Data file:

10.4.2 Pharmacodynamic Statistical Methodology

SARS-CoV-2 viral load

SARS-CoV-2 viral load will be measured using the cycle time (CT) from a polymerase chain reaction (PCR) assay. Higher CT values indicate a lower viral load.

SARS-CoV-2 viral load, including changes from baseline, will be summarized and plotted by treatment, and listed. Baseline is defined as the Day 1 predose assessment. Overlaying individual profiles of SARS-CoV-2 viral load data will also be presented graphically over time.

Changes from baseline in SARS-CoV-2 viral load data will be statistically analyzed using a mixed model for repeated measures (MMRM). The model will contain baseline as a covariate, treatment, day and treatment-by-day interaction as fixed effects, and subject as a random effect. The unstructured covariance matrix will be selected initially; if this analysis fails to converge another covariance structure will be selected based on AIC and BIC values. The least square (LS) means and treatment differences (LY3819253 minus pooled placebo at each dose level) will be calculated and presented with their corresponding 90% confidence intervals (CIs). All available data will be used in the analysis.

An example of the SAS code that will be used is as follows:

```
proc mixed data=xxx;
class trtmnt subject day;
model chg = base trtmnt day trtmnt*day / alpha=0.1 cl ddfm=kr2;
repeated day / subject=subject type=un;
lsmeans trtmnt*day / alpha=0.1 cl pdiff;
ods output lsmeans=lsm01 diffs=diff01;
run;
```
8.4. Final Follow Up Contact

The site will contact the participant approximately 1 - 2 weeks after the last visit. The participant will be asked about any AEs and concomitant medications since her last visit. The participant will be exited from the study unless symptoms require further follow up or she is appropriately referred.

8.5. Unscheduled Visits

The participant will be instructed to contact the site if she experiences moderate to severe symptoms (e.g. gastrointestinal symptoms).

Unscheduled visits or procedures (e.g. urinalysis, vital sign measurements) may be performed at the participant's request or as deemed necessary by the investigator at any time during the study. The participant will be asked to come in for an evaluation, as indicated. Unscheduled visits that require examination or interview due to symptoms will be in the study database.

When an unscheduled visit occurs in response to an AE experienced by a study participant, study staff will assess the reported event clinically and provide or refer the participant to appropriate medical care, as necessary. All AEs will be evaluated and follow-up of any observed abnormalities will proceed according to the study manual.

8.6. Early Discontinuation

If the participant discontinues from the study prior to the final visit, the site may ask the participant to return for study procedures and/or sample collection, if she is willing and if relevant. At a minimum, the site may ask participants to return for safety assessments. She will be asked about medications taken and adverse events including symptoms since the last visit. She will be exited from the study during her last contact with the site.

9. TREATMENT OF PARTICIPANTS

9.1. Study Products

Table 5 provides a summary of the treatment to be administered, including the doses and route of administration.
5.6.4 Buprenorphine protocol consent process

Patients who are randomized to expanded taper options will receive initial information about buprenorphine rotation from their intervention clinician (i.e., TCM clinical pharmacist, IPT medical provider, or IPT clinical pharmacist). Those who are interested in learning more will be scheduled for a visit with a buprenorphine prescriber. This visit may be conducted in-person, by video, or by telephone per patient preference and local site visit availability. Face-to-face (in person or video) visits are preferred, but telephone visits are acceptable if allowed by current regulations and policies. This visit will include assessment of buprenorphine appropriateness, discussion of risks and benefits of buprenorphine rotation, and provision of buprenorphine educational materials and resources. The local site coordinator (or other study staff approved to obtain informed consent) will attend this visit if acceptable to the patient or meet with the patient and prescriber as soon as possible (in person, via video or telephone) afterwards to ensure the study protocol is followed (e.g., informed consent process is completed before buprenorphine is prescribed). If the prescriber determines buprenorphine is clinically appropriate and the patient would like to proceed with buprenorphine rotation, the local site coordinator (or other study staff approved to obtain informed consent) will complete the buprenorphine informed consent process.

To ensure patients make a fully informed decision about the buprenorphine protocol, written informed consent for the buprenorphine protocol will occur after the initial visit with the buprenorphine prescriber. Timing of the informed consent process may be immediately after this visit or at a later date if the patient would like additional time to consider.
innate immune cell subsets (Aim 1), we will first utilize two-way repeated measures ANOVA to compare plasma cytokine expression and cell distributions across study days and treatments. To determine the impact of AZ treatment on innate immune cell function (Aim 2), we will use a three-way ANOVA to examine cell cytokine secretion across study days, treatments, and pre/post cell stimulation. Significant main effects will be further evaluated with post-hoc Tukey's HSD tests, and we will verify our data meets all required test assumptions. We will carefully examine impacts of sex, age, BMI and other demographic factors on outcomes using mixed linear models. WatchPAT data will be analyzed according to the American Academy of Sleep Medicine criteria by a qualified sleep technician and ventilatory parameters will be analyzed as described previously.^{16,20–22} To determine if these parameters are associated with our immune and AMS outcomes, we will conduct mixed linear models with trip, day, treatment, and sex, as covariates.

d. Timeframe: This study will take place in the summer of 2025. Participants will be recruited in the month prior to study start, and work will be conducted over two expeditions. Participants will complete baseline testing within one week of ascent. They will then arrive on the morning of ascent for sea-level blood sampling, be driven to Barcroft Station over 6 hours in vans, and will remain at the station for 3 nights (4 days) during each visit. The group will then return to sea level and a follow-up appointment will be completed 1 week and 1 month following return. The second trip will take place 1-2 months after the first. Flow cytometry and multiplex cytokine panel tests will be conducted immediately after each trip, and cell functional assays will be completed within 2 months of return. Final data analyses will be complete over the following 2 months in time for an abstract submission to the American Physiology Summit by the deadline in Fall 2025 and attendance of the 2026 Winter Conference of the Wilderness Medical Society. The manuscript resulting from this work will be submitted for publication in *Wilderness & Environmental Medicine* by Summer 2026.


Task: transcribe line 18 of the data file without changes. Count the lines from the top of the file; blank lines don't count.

8.5. Unscheduled Visits